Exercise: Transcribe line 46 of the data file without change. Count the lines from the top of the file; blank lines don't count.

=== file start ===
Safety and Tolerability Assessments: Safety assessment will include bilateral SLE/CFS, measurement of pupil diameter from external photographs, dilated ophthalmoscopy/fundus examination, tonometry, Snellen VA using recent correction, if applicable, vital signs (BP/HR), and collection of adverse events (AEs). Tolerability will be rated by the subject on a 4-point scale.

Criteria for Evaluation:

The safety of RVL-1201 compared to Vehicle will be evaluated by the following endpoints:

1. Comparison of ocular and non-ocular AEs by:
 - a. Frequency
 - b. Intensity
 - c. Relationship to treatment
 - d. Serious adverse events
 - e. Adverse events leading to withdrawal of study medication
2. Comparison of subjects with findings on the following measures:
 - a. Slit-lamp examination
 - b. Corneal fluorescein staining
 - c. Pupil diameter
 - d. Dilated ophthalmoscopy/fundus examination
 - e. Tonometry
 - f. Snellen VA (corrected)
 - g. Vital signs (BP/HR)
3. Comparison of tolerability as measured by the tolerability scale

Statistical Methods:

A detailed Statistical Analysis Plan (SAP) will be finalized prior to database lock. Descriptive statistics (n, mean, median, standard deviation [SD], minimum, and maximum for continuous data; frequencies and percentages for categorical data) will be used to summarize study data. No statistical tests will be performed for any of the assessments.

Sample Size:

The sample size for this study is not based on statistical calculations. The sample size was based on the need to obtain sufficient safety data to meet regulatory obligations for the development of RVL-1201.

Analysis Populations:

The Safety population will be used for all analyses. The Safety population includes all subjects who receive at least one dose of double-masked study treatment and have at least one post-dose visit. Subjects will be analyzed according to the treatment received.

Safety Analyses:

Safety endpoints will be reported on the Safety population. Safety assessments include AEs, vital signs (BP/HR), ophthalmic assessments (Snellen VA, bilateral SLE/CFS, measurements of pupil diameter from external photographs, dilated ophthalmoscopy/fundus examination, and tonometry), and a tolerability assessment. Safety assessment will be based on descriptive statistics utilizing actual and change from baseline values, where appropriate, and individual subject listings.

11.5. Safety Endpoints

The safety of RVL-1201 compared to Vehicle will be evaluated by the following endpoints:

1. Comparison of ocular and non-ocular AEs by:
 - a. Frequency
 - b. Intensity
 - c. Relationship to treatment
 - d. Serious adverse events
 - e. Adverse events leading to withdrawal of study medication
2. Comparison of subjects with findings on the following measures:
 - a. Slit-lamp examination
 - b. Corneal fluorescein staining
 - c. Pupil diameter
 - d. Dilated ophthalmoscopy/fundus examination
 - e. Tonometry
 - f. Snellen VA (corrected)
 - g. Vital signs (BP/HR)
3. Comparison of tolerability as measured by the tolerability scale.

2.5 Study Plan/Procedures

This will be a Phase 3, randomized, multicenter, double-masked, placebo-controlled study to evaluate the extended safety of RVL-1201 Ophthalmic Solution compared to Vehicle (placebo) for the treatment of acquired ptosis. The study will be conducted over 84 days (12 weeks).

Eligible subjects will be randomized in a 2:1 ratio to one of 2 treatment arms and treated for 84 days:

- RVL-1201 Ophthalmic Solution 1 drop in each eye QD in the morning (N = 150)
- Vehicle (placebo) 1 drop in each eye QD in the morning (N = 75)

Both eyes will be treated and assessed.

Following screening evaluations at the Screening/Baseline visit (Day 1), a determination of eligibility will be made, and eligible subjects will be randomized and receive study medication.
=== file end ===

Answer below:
Eligible subjects will be randomized in a 2:1 ratio to one of 2 treatment arms and treated for 84 days: